Tuesday, January 25, 2011


No nomination surprises me more than the best foreign language nomination for the Greek film Dogtooth. The movie is not what one would call an 'Academy friendly' film. But one thing I do find sort of appealing is the fact that there will be many curious people out there who will seek it out and, man, are they in for a shock.

It's a rather twisted film in which a mother and father keep their two kids locked up in compound of sorts [a house in the country] to keep them protected from the outside world. They teach them incorrect words for things, they convince them that anything from the outside is evil including cats - and to satisfy their sexual needs they bring in a guy to have sex with them.

Of course things go horribly wrong.

I read the film as a metaphor: The parents represent the government, the children represent the people and the compound is the country [Greece, perhaps].

I don't think the film works too well except as a black comedy with some shock value. Mainly because I found the kids too old for the part. If the kids were 10 then it would have been more convincing [and more disturbing no doubt]. But they are around 20 and, frankly, the situations that come up seem highly unlikely to me.

One thing I know is that the Academy nomination process for foreign language films is not understood by many. Basically, a very small number of folks nominate the films and apparently Dogtooth was really liked by one person who had influence.

It won't win but it is now on the map. Score one for Kino International and for Greece.


James said...

I agree, a leftfield selection by the academy, but very unlikely to win.

It was an interesting film, well acted and filmed, but slightly laboured its point.

Have to disagree with your statement that it would have been better with younger children. The fact that the kids were in their late teens/early 20s gave them a legitimate desire to take tentative steps into the outside world. Plus the sexual yearnings of the young man would never have worked with younger children, not to mention the abusive relationship between the security officer who sells her body for sex and the eldest daughter.

Great blog by the way!

Matt said...

Hi James
True about the sexual angle - although that world their parents set up was so odd it would not have been too hard to believe.... The real world is more tragic on this point. Sadly enough.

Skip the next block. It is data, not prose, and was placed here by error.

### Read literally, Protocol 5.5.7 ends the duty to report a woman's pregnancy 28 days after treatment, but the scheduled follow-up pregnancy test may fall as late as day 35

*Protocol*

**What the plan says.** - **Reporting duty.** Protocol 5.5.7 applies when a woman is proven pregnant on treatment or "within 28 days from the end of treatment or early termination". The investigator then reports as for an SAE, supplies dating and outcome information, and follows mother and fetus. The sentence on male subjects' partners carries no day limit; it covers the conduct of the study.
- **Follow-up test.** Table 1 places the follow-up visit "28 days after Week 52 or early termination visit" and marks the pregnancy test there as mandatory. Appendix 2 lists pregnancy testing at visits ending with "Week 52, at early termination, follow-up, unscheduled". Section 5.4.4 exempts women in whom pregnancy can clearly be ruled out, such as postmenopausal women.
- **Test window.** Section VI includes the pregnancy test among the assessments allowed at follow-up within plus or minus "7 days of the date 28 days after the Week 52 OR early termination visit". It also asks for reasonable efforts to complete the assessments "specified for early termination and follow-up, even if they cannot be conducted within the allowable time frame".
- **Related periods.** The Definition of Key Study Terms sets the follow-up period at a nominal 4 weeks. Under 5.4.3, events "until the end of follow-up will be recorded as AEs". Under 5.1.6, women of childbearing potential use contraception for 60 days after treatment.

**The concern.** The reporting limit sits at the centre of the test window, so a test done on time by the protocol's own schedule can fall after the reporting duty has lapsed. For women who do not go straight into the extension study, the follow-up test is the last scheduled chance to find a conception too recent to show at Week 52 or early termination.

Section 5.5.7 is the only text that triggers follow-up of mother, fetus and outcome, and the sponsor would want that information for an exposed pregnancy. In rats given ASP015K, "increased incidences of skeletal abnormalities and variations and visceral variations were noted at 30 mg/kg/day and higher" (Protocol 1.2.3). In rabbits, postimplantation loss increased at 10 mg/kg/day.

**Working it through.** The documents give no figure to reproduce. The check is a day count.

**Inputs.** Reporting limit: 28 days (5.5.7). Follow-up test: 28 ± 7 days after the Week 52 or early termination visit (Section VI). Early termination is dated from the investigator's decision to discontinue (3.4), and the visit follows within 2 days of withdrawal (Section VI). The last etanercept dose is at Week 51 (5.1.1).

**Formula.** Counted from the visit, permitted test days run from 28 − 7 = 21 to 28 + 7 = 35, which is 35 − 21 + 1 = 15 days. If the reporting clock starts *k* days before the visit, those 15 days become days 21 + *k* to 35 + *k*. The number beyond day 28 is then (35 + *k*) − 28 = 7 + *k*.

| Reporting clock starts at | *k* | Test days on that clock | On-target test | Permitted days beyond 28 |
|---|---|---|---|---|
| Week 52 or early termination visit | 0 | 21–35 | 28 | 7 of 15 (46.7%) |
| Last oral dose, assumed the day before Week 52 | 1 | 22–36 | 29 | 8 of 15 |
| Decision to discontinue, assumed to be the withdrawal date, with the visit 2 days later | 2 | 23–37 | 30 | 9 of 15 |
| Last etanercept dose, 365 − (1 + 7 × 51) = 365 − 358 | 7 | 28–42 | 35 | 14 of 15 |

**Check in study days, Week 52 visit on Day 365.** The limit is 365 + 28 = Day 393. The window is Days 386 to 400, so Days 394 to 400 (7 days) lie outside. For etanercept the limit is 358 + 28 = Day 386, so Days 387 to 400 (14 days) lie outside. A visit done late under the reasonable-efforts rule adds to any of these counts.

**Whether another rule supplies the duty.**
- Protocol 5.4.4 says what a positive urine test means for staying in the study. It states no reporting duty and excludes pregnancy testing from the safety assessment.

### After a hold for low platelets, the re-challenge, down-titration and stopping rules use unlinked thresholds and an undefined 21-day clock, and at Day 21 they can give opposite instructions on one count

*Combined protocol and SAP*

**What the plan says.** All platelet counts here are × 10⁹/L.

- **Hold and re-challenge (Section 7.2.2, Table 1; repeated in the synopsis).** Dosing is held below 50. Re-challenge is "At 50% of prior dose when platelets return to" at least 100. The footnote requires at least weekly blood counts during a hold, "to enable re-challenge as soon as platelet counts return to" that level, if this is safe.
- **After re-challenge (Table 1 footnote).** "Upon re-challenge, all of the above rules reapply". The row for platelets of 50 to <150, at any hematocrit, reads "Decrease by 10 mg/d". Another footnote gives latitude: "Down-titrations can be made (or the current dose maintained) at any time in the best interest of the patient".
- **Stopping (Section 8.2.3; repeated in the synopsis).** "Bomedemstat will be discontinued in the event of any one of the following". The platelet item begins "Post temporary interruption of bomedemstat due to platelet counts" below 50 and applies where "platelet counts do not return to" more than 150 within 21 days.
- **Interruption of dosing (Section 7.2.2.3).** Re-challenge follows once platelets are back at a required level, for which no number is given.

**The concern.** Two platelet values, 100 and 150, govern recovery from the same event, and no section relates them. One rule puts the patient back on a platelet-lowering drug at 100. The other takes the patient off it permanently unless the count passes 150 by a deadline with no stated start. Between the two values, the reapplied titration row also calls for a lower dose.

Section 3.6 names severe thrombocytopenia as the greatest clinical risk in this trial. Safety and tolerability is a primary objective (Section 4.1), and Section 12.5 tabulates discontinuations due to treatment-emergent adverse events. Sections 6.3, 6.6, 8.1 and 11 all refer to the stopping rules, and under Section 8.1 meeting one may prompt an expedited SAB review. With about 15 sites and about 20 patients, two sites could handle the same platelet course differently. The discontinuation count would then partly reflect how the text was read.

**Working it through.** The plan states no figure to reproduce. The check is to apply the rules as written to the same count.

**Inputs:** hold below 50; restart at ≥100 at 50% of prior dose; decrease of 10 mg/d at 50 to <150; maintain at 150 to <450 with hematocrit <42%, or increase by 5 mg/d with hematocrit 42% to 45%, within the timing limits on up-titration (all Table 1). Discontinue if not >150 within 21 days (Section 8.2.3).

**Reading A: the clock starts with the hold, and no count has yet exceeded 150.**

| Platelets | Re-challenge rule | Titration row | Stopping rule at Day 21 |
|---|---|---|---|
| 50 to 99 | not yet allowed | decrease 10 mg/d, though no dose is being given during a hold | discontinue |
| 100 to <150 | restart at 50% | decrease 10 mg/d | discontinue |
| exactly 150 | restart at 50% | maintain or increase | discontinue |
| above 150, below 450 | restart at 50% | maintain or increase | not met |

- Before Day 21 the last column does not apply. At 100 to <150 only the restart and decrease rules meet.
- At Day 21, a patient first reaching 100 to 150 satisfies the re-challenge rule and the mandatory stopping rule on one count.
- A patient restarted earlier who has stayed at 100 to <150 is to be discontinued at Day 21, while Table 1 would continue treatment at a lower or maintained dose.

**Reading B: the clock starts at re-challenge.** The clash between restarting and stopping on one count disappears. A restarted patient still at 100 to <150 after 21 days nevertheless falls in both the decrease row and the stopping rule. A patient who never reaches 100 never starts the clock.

But my issue too was with the kid's curiosity factor about the outside world as well as with things like the mom's phone. I can't imagine it would take until they were about 20 to break into mom's room. Kids are super curious by nature and I found as the movie went along that they would have had to be locked down not to explore more.

But it's a movie with big metaphors in mind. Or so it seems.

Thanks. I need to update the template so people can access older posts.

JeanRZEJ said...

Lanthimos seems to point to two initial sources for his inspiration: An idea of a future where families are outlawed and people go to great lengths to maintain them in secret, and a discovery of very strong reactions from his friends, who were parents, to ideas about parenthood - not necessarily in that order (I don't remember the exact order).

You can see the remnants of these ideas, since it is certainly a provocative examination of parenting taken to its extremes, where the girl is not allowed to know the location of the house. Inside the film there is no indication that this is because a family is illegal, it could very well just be one of his quirks, but it makes the most sense from that point of view. The ambiguity doesn't hurt, and it certainly shifts the focus away from the greater picture to the goings on in the house, but for those struggling with justifying the parents' actions it's certainly something to 'ground it' in 'reality'. Not that I would ever encourage such a thing. I think the whole situation is made odd and bizarre for good reason. There is a certain mix between de-humanizing the characters, in order to distance the audience and thus create a comic relationship between the two (initially), and the increasing prevalence of un-embellished violence which contradicts that initial comedic tone. In conjunction with the arrival of outside violent media, the immediacy of the violence upon my own experience made the point about the effects of violence much more clearly than if the violence had been essentially trapped in the film by being tied, by way of dramatic empathy, to the characters. This all works to tighten the tone of the film from the initially comic into the odd and unsettling middle area of the tragicomic which I am so fascinated with, the precarious balance between the emotional distance that allows us to laugh at fictionalized violence and zaniness like in screwball comedy and the emotional closeness achieved through serious drama. I think it's a great method of provoking thought on the subjects portrayed, such as parenting and violence, without making them too comic to address seriously or too emotional to address clearly.